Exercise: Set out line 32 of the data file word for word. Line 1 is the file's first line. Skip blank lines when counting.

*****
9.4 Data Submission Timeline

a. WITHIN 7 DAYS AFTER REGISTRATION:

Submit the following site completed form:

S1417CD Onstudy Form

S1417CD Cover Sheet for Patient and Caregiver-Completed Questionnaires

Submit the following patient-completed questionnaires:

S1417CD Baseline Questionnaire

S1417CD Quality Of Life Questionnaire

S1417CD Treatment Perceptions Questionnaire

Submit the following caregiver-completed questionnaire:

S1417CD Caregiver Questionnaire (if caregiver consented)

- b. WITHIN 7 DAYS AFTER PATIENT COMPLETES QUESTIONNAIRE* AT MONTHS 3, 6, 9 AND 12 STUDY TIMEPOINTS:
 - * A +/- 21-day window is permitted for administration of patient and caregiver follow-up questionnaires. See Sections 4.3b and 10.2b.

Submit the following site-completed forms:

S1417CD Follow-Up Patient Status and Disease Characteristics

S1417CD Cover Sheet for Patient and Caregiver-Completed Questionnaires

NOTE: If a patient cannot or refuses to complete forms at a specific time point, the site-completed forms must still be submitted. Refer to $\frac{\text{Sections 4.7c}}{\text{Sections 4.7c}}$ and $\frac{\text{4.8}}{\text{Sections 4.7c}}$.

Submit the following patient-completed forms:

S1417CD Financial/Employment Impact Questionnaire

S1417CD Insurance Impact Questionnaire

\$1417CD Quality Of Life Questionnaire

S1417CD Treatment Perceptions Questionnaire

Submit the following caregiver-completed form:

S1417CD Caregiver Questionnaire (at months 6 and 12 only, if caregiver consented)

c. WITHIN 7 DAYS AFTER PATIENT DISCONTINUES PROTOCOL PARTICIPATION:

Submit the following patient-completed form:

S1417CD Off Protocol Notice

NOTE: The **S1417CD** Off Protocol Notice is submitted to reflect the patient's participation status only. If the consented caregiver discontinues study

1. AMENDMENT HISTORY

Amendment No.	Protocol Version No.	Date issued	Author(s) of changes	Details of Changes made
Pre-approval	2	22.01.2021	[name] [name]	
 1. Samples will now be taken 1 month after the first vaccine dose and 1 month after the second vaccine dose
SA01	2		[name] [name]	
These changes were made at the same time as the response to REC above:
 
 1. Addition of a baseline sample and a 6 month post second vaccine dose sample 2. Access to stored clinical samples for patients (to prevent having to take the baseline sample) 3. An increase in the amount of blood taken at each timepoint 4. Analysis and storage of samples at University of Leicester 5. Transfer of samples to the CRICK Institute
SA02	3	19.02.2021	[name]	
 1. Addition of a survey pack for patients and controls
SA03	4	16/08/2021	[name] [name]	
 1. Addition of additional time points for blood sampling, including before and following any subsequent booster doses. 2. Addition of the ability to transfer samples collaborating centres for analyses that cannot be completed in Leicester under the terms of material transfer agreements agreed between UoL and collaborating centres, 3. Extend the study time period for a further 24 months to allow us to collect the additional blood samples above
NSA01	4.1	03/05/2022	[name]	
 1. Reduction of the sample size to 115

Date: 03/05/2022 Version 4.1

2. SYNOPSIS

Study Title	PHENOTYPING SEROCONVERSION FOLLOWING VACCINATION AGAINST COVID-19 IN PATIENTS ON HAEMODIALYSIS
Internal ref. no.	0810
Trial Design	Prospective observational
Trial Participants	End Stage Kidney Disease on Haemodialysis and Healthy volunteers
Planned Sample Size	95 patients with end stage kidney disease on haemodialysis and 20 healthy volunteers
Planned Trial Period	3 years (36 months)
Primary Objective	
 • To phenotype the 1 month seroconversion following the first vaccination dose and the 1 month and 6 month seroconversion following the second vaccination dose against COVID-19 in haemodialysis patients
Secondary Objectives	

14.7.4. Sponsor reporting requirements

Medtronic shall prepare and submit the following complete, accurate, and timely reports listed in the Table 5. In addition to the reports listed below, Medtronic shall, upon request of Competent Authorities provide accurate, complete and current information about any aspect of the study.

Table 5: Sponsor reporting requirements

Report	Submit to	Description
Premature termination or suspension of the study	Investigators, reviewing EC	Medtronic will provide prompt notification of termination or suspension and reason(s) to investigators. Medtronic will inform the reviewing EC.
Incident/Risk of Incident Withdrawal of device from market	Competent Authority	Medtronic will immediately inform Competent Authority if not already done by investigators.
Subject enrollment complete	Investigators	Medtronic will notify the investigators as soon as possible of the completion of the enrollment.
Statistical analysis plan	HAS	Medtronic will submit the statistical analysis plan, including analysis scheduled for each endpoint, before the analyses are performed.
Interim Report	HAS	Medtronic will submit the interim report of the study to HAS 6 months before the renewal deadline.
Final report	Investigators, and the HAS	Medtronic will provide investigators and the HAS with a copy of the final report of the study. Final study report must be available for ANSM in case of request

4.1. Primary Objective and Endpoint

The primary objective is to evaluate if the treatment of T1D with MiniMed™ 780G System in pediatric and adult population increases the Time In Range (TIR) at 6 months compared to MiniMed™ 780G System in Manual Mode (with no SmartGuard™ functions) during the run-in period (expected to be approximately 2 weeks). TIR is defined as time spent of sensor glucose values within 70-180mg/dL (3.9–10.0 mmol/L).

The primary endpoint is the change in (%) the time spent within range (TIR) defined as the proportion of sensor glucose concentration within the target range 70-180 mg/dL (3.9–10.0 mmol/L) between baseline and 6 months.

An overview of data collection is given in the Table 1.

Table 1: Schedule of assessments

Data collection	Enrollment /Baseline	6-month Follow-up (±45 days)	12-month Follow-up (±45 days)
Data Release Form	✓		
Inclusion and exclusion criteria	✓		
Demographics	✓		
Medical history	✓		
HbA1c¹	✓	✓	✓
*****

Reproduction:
 1. Samples will now be taken 1 month after the first vaccine dose and 1 month after the second vaccine dose